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5cent coins should go....


jmpearso
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This was an interesting article. But I wonder where does it stop? Soon no one will want the 50 cent pieces then it will be just dollars, and everyones going to round it up I would imagine...

 

Five cent coin "should be scrapped"

One cent and two cent phased out in 1992

New Zealand has dumped its five cent coin

IT'S Australia's most shunned shrapnel, the 5c coin - and if shopkeepers and retailers had their way, the echidna-clad currency would be ditched.

 

They say the coin should go the same way as the near worthless 1c and 2c pieces, phased out in 1992, and the New Zealand 5c coin, dumped in 2006.

 

Supermarket Woolworths now stocks nothing on its shelves worth 5c, while a register search of Big W products found only one item costing that much - a school exercise book on sale once a year, the Sunday Herald Sun reports.

 

Melbourne City parking meters do not accept the coins and even sweet seller The Original Lolly Store has abandoned the 5c price tag, with the cheapest lolly at its Melbourne outlet selling for 15c.

 

Full Story:

http://www.news.com.au/business/story/0,27...376-462,00.html

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But I wonder where does it stop? Soon no one will want the 50 cent pieces then it will be just dollars, and everyones going to round it up I would imagine...

Interesting indeed, thanks for bringing it up here. And I do not think there will actually be a stopping point - if small change is considered annoying rather than useful, it makes sense to stop producing (and ultimately using) it. Provided the 5 cent coin ceases to circulate, then the smallest piece would be the 10c coin, and there are also 20c, 50c, $1 and $2 coins. Would take quite a while until the $1 coin becomes the lowest denomination. :ninja:

 

Let's see - I'm in Euroland, and an Australian 5 cent coin is worth €0.027. Over here the 1 cent coin is the smallest piece, but in some euro countries, cash totals are rounded so that the lowest denomination needed is the 5 cent piece. Now 5 (euro-)cent is about 9.3 Australian cents - pretty close to 10, I'd say. The interests of shopkeepers and customers are not necessarily the same, but if it's not only the former who would like to get rid of the 5c piece, then why not go ahead and do it?

 

By the way, in Sweden the government just decided to phase the 50 öre coin out. This means the lowest denomination will, as from October 2010, be the 1 krona piece. And that has a value of €0.089 ... more than 16 Australian cents.

 

Keep in mind that in most cases where cash totals are rounded this does not affect the prices of single items, nor does it affect "plastic" payments. So if an item costs 1.98, you pay 2.00 when using cash and 1.98 when using a card. If you buy three, the total would be 3x1.98 = 5.94, and the total would be 5.90 (cash) or 5.94 (credit). Sounds fine to me.

 

Christian

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I believe we'll see some serious movement on elimination of the cent and reduction of production for the $1.00 note in the next year. Something like 42% of all grocery store purchases are now debit/credit card. Partly this comes about from the fact that food stamp money is often issued in the form of a debit card and in some areas -- unemployment compensation is being distributed this way. It makes sense. If you get checks from these folks and don't have a "banking relationship" established somewhere you're charged to cash them. With the debit cards you just charge like a Visa or MC.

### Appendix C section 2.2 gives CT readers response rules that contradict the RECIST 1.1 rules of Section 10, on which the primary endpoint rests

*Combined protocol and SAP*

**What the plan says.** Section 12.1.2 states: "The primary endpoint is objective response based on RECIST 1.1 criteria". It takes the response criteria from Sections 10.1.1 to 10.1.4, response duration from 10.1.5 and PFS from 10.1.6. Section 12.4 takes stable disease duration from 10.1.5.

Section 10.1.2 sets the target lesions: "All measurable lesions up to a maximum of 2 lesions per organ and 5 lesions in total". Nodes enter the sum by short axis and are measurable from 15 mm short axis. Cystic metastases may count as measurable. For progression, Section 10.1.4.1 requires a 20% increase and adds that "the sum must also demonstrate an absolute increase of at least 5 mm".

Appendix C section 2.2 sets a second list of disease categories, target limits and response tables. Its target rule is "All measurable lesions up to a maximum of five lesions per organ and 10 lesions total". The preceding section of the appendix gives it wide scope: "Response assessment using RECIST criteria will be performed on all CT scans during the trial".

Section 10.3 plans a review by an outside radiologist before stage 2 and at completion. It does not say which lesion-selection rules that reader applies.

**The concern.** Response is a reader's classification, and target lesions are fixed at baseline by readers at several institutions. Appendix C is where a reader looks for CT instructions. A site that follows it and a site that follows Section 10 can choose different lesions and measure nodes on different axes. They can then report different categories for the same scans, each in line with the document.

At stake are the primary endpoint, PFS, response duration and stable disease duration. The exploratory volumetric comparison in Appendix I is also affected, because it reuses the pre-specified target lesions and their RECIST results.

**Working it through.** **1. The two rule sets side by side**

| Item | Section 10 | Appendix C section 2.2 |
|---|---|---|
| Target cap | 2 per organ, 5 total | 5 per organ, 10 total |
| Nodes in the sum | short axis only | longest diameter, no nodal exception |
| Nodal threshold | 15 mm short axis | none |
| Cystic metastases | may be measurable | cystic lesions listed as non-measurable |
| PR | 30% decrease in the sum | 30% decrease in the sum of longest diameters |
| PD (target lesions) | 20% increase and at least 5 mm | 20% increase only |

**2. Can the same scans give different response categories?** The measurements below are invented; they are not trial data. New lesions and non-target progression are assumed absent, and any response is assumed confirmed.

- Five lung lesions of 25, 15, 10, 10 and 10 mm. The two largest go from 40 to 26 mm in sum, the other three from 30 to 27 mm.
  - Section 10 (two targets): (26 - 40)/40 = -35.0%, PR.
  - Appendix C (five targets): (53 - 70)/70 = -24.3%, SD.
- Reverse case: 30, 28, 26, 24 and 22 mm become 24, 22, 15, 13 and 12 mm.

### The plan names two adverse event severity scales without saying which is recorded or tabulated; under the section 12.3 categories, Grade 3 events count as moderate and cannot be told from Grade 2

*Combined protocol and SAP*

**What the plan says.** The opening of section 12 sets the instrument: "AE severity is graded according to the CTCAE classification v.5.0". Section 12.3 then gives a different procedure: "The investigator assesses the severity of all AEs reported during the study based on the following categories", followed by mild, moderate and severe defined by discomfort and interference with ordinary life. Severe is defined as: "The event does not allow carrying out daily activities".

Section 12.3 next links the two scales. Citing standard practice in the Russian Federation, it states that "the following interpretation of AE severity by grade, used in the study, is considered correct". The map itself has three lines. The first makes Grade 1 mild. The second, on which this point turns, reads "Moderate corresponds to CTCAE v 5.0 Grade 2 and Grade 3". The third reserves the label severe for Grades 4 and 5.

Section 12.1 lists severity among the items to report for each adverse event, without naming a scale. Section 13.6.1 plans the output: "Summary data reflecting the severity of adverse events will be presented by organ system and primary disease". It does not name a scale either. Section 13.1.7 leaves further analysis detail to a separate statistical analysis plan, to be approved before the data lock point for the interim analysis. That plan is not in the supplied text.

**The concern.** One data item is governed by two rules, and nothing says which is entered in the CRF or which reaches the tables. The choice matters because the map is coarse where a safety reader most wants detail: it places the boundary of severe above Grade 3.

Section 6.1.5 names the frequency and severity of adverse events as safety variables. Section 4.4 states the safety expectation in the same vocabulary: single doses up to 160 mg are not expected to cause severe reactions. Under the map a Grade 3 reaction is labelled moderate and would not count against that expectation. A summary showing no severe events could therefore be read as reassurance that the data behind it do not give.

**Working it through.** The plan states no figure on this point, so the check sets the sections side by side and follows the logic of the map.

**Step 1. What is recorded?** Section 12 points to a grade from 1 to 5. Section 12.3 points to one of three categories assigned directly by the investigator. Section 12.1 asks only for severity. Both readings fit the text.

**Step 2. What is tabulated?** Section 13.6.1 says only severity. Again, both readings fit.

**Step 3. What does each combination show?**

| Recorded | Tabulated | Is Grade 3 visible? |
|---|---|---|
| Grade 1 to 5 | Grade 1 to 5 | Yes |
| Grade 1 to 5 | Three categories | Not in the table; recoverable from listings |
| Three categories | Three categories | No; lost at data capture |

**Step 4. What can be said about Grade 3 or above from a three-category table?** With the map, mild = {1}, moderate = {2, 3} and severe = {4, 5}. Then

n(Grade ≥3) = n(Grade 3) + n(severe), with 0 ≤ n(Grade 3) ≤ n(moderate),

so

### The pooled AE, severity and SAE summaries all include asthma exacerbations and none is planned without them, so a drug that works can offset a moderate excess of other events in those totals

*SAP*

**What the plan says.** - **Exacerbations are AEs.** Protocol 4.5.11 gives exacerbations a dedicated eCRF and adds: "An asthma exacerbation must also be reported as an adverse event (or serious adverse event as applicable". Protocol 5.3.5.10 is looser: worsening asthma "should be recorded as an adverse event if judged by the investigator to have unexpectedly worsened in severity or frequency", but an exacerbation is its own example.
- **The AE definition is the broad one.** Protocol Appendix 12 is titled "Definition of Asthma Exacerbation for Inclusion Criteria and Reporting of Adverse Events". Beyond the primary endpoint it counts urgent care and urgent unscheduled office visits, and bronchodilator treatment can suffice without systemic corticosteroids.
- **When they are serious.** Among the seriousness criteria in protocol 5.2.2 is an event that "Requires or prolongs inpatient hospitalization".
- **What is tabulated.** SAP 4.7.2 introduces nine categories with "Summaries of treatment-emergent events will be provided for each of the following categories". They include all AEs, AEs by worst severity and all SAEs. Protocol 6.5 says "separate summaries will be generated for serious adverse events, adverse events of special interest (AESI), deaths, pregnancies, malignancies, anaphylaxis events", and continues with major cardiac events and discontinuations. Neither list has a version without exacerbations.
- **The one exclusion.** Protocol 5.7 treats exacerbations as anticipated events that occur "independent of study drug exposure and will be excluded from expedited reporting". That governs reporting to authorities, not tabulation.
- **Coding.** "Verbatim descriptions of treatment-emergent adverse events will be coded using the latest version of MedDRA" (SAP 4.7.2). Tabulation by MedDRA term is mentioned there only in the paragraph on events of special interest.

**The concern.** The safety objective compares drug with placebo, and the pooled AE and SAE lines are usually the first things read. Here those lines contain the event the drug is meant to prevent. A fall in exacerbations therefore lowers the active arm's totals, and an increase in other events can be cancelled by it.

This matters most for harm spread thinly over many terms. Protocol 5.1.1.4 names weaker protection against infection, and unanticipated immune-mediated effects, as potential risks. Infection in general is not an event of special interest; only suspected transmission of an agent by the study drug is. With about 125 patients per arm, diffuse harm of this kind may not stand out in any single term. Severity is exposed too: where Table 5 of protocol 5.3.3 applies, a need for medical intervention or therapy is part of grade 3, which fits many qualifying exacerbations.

I'd hate to see the cent go but realistically it's close the end.

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As is the dollar bill, Art. I love both (as a collector and for their patriotic symbolism). But I'd like to see the dollar coins circulate more. Why doesn't the Treasury just up and cancel the bill?

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Let's have some perspective, in 1933, the last year the US was on the traditional gold standard, gold was pegged at $20.67 per ounce, and the smallest denomination we had in circulation was 1-cent with the half cent eliminated 75 years earlier. Since that time, the purchasing power of the US dollar has declined roughly 95%, such that things that cost a nickel then (like a bottle of Coke) now cost $1. In terms of purchasing power, the present dime has the purchasing power of 1/2 cent back in 1933, so realistically we could eliminate all coins worth less than a quarter and in terms of purchasing power we'd be about where we were 75 years ago. In another 20 years, maybe longer, the dollar will have the purchasing power of a penny back then, but my guess is that we will still have pennies, nickels, dimes and quarters circulating, as Americans do not like change in their change!

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cant see the UK 1p being phased out though, seeing as everything more or less ends in a 9 still lol

Hmm ... if gas costs, say, 1.239 (whatever currency) per liter, would you insist on having a 0.001 coin to avoid cash totals which are rounded? :ninja:

 

Christian

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well no, but you dont buy in small quantitys anyway so it scales up.

Right, you won't pay 30.975 when you get 25 liters at a price of 1.239 each - it will be rounded. And that is exactly what happens in a, say, Dutch or Swiss supermarket: The single items may cost 1.98 or 3.49; those amounts are added, and at the end the total is rounded. (Or not rounded when you use plastic. :ninja: ) So you may well keep prices ending in 9 without having a 0.01 coin. Not sure how it's done in Australia though.

 

Christian

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